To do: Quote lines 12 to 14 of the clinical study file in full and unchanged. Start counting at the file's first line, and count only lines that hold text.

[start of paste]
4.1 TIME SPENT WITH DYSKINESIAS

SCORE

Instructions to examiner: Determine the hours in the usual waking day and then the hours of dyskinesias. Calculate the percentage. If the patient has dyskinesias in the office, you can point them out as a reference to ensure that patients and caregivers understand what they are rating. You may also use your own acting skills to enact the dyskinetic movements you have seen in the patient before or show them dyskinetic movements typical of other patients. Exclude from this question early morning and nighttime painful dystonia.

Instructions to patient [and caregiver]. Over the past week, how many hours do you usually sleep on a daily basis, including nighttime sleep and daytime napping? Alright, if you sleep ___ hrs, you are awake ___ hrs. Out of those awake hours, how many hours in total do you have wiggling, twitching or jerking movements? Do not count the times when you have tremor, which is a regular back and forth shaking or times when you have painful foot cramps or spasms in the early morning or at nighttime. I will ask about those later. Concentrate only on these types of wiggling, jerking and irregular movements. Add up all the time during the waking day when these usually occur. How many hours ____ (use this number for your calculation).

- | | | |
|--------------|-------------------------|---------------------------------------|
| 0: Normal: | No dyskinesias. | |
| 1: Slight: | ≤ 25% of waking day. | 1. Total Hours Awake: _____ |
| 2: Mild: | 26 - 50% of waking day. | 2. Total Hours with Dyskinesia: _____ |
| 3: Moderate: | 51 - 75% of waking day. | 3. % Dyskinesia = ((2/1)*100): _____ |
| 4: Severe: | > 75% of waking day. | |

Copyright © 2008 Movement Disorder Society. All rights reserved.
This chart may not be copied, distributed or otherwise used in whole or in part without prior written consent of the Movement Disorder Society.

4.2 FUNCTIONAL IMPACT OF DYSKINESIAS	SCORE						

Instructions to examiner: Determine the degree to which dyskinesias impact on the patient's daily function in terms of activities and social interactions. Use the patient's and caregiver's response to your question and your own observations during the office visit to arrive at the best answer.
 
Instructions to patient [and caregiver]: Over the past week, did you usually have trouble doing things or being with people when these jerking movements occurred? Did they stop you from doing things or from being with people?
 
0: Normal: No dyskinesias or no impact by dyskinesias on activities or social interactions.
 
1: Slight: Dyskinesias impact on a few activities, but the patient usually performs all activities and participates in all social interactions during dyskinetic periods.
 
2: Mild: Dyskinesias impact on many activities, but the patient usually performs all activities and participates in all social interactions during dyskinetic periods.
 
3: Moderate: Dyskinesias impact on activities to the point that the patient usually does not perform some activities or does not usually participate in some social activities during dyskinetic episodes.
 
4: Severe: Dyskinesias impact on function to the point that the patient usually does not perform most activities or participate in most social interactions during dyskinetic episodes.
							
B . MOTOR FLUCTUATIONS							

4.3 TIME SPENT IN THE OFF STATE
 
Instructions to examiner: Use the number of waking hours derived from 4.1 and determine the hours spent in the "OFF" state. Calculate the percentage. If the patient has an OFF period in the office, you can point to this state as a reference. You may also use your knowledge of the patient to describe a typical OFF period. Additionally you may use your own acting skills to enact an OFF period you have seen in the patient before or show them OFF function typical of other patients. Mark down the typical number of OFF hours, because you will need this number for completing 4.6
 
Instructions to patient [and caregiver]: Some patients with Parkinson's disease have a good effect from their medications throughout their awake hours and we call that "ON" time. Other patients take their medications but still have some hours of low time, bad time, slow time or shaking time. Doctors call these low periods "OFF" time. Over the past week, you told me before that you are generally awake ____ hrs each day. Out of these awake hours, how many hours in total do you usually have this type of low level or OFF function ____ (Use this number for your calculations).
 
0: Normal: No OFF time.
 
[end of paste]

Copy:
Copyright © 2008 Movement Disorder Society. All rights reserved.
This chart may not be copied, distributed or otherwise used in whole or in part without prior written consent of the Movement Disorder Society.

4.2 FUNCTIONAL IMPACT OF DYSKINESIAS	SCORE						